A graph of eggs decreasing from 1M eggs at age 0 to 0 eggs at 50 years old

Eggs are a nonrenewable resource.

Women are born with ~1 million potential eggs (in the form of ovarian follicles), but that’s all the eggs we’ll ever have. Unlike skin cells or blood cells, which regenerate, our bodies aren’t able to make more egg cells. So our ovarian reserve is like a “bank” that doesn’t take deposits—and we’re withdrawing from it with each passing month. By puberty, a woman’s egg count might be 1 million; at 25, maybe 300,000. Then, around 35, the decline starts to get a bit steeper until all eggs have been depleted (menopause).

Source: Wallace W, Kelsey T. Human Ovarian Reserve from Conception to the Menopause. PLoS ONE 2010; 5(1).” under the text and image (screenshot attached)


Many people think a woman loses just one egg per month—but that’s not the case.

When we’re young, our ovaries are full of egg follicles, waiting to mature; we call this an egg’s “primordial” or “sleeping” state. During each menstrual cycle, a certain number of these follicles are activated to prepare for ovulation, but just one egg takes center stage to mature and be released from the ovary. The understudy follicles, on the other hand, are “reabsorbed” by the body (and effectively lost). Doctors estimate that while our bodies may naturally ovulate only 400 times in our lives, we lose upwards of 1,000 follicles—potential eggs—per month, and that loss accelerates as we get older.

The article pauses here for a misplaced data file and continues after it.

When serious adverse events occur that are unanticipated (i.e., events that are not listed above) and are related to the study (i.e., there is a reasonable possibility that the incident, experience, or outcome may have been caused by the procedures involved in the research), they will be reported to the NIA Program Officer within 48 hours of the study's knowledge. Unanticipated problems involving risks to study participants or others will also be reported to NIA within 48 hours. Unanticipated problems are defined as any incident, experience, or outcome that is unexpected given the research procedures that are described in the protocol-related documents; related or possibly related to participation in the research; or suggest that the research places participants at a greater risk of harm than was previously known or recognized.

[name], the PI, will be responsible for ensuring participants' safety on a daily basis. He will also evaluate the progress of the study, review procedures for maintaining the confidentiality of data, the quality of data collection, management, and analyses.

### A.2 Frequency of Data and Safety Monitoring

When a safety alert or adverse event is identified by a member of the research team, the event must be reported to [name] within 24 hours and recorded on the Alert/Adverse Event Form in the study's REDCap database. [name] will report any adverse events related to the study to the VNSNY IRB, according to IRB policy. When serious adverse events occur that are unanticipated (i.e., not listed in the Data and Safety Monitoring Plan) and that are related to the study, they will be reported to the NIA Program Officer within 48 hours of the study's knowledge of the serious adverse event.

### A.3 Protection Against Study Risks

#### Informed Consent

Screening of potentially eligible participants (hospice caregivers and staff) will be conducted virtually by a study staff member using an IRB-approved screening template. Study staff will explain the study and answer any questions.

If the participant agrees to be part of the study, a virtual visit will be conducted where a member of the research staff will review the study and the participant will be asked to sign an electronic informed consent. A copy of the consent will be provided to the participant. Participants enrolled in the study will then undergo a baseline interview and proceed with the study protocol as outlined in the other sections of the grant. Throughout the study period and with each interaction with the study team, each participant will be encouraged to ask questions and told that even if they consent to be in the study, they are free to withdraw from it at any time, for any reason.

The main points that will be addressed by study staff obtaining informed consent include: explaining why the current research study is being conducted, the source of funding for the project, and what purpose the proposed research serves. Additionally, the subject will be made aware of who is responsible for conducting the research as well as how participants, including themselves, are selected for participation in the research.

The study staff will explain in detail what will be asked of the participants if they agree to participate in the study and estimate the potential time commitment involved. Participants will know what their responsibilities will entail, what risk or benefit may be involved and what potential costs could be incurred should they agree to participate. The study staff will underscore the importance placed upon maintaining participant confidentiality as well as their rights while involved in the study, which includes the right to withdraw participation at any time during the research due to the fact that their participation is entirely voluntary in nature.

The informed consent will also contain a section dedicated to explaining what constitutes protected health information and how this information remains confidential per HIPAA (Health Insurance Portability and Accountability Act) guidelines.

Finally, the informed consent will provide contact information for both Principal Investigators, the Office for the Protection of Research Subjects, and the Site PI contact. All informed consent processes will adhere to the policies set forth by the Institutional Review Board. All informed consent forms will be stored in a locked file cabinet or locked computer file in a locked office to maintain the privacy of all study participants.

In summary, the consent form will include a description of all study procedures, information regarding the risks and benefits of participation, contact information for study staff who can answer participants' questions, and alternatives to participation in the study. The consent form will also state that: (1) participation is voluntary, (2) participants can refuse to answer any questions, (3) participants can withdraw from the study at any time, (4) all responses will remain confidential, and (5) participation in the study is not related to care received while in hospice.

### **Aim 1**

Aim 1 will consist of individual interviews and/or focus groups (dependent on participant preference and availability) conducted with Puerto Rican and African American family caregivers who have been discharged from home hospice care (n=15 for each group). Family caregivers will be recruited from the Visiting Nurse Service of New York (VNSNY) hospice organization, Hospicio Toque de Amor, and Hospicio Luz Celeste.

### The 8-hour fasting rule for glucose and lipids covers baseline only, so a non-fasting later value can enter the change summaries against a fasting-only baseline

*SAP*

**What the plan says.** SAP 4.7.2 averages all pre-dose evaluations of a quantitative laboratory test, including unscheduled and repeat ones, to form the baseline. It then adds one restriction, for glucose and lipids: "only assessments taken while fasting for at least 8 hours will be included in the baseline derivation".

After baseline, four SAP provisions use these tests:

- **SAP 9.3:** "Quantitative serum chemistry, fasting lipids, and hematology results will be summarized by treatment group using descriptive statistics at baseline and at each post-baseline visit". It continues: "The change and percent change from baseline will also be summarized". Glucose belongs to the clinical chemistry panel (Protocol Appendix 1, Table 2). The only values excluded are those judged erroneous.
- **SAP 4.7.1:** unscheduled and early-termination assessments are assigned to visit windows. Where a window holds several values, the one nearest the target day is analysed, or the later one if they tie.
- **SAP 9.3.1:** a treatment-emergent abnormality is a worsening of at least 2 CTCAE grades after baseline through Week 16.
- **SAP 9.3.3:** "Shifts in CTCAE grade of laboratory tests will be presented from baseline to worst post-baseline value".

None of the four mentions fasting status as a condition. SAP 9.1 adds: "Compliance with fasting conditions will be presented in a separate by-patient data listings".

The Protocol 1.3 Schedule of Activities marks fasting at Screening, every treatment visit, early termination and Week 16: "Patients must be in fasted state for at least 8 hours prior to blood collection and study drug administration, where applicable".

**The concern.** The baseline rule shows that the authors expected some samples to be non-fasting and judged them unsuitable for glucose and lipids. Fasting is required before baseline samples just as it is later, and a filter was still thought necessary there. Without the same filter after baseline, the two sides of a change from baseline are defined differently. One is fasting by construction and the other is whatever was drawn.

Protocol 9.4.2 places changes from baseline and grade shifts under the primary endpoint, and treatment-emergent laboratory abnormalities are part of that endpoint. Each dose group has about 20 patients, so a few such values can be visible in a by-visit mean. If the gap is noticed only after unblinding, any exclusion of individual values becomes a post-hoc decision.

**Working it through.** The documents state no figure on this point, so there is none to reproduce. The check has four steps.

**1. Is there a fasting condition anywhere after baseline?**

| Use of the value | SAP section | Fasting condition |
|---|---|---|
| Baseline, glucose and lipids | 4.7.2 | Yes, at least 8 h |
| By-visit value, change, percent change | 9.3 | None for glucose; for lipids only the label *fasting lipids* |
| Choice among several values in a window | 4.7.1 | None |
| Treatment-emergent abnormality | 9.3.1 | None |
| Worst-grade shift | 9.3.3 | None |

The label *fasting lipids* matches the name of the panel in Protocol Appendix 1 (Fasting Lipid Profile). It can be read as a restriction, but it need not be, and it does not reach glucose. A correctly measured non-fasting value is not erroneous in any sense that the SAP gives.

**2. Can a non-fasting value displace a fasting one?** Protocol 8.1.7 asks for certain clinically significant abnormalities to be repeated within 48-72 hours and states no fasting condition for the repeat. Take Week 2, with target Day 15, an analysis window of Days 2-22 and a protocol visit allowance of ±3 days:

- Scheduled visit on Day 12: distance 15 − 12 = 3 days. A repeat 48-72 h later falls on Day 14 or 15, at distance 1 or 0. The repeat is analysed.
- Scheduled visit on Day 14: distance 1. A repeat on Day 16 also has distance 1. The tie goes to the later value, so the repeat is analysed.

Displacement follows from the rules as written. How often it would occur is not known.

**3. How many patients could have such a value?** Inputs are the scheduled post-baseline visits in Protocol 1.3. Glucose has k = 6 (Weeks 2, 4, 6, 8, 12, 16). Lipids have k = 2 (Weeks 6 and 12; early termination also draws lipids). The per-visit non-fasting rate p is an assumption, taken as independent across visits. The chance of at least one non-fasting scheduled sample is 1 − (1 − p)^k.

During egg freezing, we use medication to prompt those otherwise lost eggs to mature, allowing your body to produce multiple eggs in one cycle. Egg freezing doesn’t lower your body’s natural egg count; it simply makes use of more of the eggs you already have.

Doctors have tests to measure egg count.

There are two good ways to measure egg count: an antral follicle count and an AMH (anti-Müllerian hormone) test. During an antral follicle count, a doctor uses ultrasound to count the visible follicles. Each follicle contains an immature egg that could potentially mature and ovulate. This test gives an idea of not only total egg count, but also of how many eggs a woman might be able to freeze during one cycle. This test is most meaningful at the beginning of a woman’s menstrual cycle.

AMH, on the other hand, is a protein hormone produced by special cells inside the follicles. The level of AMH in the blood can help doctors estimate the total number of follicles inside the ovaries, and therefore a woman’s total egg count. Because AMH levels stay basically stable throughout a cycle, the blood test can be performed at any time. A typical AMH level for a fertile woman is 1.0–4.0 ng/ml, but, depending on age, many women will be higher or lower than this range.

Ready to learn more about your AMH level and egg count? Schedule a free, no-obligation call with a fertility advisor.

But egg count is just one part of the equation. The quality of those eggs is even more important.

Or contact us to chat with a fertility advisor